- Total Contribution if Over the Age of 50: $7,500
Traditional IRA Modified Adjusted Gross Income Limits
- Single Active Participant: $73,000 to $83,000
- Married Active Participant, Filing Joint Tax Return: $116,000 to $136,000
- Married Active Participant, Filing Separate Tax Returns: $0 to $10,000
- Spouse of an Active Participant: $218,000 to $228,000
Roth IRA Contribution Limits
- Up to age 50: $6,500
- Catch-Up Contributions age 50+: $1,000
- Total Contribution if over the age of 50: $7,500
Roth IRA Contribution Limits MAGI Phase-Out Ranges
- Single Individuals: $138,000 to $153,000
- Married, Filing a Joint Tax Return: $218,000 to $228,000
- Married, Filing Separate Tax Returns: $0 to $10,000
Be aware that the limits for Roth and traditional IRAs are a combined limit for both accounts. For instance, if you’re 50 years or older and you’ve already contributed $4,500 to a traditional IRA, you may only contribute an additional $3,000 to a Roth IRA. This meets the combined maximum catch-up contribution limit of $7,500.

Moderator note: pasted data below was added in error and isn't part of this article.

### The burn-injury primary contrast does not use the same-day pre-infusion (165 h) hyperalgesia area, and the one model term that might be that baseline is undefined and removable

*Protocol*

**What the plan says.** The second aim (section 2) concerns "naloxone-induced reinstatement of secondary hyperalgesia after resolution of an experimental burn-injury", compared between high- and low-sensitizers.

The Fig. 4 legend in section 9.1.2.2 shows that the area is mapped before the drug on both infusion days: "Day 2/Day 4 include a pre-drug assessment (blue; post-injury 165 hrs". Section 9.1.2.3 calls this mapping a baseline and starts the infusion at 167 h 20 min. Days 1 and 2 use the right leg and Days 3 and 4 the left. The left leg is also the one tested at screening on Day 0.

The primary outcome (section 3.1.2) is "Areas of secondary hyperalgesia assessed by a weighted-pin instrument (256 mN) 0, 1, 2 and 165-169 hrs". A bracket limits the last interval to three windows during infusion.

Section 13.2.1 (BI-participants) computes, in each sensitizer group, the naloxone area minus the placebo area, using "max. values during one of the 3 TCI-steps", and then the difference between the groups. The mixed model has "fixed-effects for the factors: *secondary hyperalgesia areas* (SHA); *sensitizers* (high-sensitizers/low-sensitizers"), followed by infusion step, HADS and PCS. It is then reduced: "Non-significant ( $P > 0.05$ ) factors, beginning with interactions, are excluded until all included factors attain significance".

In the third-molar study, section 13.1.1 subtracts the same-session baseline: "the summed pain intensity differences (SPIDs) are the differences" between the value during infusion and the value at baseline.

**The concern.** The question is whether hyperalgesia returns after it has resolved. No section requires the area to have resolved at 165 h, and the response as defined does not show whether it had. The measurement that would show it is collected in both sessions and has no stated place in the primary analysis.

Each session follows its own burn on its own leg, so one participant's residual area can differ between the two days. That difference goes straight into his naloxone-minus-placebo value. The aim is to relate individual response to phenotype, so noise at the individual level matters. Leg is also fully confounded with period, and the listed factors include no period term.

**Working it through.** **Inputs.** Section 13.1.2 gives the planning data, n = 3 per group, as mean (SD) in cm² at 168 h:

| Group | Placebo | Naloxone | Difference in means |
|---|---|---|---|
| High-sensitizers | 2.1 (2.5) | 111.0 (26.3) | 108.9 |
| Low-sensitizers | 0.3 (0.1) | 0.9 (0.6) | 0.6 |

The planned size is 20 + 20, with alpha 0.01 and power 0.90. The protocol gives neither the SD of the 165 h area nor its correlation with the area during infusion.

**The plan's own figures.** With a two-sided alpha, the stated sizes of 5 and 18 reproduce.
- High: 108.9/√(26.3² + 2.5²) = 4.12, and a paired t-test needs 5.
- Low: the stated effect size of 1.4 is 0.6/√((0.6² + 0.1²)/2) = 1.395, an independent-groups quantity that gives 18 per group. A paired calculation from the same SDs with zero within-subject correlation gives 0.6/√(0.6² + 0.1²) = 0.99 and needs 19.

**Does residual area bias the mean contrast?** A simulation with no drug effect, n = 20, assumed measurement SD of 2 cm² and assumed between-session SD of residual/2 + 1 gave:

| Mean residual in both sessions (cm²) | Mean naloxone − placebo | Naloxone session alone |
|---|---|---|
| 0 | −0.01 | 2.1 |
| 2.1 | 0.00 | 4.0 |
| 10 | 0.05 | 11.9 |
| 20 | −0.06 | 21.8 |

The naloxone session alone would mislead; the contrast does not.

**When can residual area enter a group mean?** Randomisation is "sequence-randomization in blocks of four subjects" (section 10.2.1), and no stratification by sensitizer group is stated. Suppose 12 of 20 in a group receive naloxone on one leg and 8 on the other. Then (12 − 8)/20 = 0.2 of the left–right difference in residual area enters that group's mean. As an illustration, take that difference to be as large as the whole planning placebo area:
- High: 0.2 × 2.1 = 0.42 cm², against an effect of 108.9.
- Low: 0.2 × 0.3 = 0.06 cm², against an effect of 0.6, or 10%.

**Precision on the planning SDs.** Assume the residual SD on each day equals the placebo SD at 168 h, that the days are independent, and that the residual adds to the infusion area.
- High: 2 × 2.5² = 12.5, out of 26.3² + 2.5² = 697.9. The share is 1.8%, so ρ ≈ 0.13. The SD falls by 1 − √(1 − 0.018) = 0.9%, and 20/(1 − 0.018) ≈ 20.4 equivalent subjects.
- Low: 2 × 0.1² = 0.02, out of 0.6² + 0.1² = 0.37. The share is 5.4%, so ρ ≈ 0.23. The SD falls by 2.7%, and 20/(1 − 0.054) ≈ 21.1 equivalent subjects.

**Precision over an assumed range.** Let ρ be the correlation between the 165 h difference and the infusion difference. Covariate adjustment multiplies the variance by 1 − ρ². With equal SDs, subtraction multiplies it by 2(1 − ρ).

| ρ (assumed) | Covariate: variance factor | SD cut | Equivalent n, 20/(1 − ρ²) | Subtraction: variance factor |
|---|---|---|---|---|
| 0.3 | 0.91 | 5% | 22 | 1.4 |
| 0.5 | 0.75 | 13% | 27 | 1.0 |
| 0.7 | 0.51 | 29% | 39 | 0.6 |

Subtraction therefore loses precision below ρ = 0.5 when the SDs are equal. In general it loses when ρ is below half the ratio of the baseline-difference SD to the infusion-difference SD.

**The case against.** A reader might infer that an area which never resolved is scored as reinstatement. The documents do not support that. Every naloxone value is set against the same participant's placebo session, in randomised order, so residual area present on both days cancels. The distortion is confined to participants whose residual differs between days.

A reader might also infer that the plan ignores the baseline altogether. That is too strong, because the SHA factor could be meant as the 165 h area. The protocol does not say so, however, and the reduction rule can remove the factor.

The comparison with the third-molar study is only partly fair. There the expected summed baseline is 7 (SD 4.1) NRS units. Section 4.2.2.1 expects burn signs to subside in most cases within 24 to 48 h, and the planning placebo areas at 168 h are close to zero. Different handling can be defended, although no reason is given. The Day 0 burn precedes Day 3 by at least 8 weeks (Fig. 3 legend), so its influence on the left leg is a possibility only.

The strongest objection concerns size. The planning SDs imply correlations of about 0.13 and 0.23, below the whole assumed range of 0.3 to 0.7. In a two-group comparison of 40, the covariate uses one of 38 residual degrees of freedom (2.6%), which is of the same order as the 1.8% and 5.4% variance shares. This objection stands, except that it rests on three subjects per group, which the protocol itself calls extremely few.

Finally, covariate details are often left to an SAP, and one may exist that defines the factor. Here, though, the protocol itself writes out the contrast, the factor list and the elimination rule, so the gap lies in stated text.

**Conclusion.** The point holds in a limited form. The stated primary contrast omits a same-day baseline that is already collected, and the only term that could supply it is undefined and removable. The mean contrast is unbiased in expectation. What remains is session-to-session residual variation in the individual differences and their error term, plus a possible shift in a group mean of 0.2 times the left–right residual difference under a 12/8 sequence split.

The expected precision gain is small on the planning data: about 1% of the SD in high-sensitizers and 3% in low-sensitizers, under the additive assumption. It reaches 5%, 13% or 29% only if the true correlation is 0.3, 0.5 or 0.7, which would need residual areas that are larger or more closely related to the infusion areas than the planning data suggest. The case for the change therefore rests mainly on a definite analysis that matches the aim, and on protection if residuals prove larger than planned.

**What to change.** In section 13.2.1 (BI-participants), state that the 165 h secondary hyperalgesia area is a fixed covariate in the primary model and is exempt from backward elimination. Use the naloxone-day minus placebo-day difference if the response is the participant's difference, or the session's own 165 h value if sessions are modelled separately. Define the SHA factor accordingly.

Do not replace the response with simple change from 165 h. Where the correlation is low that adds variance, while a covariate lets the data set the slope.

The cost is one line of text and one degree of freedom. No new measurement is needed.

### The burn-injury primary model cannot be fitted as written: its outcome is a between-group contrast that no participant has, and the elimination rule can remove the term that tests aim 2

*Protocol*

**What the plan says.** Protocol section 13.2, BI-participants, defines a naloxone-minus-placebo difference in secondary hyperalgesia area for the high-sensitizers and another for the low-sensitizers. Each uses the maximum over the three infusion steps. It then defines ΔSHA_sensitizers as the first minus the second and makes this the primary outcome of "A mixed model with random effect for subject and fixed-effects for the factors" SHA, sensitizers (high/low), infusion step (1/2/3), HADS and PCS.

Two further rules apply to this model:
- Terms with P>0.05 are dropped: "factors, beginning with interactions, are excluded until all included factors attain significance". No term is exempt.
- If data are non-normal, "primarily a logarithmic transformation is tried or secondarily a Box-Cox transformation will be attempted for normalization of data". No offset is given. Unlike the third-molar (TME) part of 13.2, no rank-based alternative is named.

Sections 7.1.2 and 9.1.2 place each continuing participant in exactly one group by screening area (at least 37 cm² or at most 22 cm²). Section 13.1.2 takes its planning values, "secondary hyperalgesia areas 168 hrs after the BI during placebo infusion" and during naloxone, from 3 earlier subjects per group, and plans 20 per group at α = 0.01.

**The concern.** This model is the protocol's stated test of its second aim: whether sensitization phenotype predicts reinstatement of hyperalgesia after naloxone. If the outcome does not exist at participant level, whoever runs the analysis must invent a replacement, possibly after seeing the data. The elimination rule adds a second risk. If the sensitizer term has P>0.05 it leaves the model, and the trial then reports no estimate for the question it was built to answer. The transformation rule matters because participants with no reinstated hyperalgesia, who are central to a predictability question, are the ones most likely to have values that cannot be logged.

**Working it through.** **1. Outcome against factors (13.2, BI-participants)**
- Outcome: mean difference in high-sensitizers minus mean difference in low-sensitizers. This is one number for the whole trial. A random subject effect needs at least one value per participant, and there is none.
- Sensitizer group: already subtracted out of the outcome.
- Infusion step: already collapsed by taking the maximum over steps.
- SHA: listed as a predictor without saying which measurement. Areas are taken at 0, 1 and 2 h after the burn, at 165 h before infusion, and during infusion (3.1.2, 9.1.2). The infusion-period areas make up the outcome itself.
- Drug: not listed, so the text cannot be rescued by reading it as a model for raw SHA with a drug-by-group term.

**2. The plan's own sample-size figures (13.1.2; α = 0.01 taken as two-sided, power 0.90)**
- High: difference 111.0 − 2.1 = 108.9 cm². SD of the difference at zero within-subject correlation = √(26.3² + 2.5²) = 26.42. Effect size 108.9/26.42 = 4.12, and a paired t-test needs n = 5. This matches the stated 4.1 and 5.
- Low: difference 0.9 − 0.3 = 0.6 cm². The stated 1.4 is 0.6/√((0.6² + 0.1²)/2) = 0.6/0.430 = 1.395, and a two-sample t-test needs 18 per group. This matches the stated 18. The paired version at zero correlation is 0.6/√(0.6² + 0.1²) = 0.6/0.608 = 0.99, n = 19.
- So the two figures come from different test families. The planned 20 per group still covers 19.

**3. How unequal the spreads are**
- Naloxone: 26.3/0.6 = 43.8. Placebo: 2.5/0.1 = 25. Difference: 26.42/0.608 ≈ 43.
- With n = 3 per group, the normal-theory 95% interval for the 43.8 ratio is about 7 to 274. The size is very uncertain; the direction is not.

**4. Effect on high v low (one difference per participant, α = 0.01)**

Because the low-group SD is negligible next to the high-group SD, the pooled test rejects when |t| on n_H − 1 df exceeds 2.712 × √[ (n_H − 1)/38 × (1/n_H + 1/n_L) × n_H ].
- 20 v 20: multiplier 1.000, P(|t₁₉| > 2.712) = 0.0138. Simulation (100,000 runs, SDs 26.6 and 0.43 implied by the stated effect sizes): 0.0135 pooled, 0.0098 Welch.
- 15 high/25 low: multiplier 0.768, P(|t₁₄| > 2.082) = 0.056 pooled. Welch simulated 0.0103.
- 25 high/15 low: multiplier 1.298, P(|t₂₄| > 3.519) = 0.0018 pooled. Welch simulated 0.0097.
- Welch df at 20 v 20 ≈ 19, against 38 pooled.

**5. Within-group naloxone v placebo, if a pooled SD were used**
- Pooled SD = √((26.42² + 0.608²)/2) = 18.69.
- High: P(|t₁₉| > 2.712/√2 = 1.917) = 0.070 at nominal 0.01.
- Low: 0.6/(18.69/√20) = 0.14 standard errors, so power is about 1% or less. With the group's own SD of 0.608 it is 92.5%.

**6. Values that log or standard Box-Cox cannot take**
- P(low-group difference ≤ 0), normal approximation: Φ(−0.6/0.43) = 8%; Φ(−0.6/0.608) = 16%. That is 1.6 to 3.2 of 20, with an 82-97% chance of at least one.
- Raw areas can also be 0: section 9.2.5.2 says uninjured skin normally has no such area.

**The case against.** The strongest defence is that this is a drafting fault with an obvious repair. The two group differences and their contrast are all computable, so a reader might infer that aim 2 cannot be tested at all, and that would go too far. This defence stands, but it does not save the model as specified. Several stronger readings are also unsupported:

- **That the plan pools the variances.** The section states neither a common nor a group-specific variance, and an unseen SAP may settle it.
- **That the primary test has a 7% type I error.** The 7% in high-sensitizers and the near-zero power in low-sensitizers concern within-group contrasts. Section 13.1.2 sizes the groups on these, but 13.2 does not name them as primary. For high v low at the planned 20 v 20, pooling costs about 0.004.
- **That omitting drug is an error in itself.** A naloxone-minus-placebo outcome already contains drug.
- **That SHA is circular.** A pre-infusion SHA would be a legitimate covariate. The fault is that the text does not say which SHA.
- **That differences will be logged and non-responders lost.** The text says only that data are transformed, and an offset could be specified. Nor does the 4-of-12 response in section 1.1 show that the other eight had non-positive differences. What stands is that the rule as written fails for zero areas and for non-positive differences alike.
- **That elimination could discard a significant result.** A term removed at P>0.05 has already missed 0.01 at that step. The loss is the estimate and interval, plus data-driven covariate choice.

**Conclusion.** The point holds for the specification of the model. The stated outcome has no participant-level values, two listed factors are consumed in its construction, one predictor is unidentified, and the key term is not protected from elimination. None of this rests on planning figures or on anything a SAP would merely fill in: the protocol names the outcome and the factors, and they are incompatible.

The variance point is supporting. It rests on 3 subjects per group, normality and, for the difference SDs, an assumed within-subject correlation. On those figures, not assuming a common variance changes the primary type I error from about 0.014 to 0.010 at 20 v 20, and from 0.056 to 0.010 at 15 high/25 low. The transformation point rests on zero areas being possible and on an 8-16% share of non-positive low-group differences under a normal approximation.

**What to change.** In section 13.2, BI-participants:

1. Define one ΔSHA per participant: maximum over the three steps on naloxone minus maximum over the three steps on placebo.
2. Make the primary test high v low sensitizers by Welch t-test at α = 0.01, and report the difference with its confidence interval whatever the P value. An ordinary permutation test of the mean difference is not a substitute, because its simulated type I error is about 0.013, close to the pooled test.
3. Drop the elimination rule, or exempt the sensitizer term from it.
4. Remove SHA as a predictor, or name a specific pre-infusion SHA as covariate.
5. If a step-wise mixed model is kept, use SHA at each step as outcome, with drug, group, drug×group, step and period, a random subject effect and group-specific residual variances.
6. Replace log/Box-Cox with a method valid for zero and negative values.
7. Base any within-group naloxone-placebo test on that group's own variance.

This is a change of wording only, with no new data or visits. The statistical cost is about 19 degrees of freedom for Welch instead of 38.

Contribution Limits For Other Self-Directed Accounts
Traditional and Roth IRAs aren't the only tax-advantaged accounts subject to contribution limits. Here are the catch-up contribution limits for every other type of self-directed account.
Simple IRA Contribution Limits
- Employee Elective Deferrals: $15,500
- Catch-Up Elective Deferral Contribution Age 50+: $3,500
The Secure Act 2.0 brought many changes for SIMPLE IRA participants, hoping to bolster participation by broadening access for investors.
Starting in 2024, employers may treat certified student loan repayments as if they are employee elective deferrals.